A quiet Portland City Council vote this morning for a Southwest Portland sidewalk project came with a reassuring guarantee for another sidewalk project—near a strip of SE 136th Avenue where a 5-year-old girl was killed by a car—that the city's transportation director proposed cutting to pay for more street paving.
Commissioner Steve Novick announced he was giving his vote on the SW project only because he was "confident" the $1.2 million project on SE 136th (which, for the record, is merely close to where the girl died) would also be funded. After the meeting, he elaborated on his assertion.
"I'm confident we'll have the votes to ensure that project will go forward," he told me. "I have already spoken about this issue with at least two of my colleagues."
But don't expect this to be a 3-2 decision. And it won't be just about the sidewalk work that transportation director Toby Widmer wanted to red-line to help meet Mayor Charlie Hales' mandate to pave 100 more miles of road this year. Expect some fixes outside that planned project.
Commissioner Dan Saltzman, who supports the project and said he hasn't spoken with Novick, invoked a public budget hearing last week where the family of Morgan Maynard-Cook and others, including East Portland State Representative Shemia Fagan, offered raw and tearful testimony about the neglect of the neighborhood.
"The mayor is already there."
Meanwhile, Commissioner Nick Fish tells me that not only has the mayor's office agreed to restore the planned sidewalk project but that it's also agreed to find money for immediate safety fixes on the stretch of road where the girl was killed.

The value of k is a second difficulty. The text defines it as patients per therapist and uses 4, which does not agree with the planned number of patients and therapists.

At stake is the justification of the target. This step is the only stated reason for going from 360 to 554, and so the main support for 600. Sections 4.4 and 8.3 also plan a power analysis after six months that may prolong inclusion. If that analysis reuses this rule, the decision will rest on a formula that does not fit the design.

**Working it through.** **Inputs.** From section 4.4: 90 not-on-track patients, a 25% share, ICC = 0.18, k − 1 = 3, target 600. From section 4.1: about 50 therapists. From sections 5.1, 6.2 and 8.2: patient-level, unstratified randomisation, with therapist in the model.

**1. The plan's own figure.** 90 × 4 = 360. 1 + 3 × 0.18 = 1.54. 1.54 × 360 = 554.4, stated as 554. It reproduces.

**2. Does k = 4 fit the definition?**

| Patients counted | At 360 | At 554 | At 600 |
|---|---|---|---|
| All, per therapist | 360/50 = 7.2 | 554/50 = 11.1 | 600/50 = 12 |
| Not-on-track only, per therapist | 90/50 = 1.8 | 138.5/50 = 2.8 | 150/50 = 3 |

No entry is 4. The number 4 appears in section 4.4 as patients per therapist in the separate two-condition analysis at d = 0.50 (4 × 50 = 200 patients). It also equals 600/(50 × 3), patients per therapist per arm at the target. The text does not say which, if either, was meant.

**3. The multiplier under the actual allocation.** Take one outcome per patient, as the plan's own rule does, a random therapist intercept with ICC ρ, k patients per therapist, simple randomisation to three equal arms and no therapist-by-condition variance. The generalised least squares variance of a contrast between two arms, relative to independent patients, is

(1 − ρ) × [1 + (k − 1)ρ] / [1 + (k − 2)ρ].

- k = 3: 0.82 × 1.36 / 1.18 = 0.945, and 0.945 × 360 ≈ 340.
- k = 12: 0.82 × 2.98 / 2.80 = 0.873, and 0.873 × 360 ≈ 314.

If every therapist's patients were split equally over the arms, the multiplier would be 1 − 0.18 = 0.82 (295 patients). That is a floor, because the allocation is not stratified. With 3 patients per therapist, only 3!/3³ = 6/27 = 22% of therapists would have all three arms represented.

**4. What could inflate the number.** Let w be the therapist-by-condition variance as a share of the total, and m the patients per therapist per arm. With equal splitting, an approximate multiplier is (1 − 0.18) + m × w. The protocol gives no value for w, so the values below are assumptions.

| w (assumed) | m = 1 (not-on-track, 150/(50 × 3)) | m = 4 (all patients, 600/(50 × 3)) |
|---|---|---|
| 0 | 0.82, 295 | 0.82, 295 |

"I think they'll go hand in glove," Fish says.
The change-up will force Widmer back to the drawing board for some of the paving money he'd hoped to free up. Hales had been ambivalent about killing the project but hadn't made a decision as of last week.
The new stance comes after sustained pressure from neighbors and community groups and lawmakers like East Portland State Representative Shemia Fagan—an illustration of the political struggles Hales faces as he delivers on a campaign promise to refocus on street maintenance while also seeking unpopular but ongoing solutions to the city's budget deficit.
“Toby Widmer did what the mayor asked him to do: Sharpen the pencil; be creative," says Dana Haynes, Hales' spokesman, responding to questions about the planned sidewalk project. "Some of his proposals are worth pursuing. But as we’ve all heard the mayor say: We’re not pursuing that one.”
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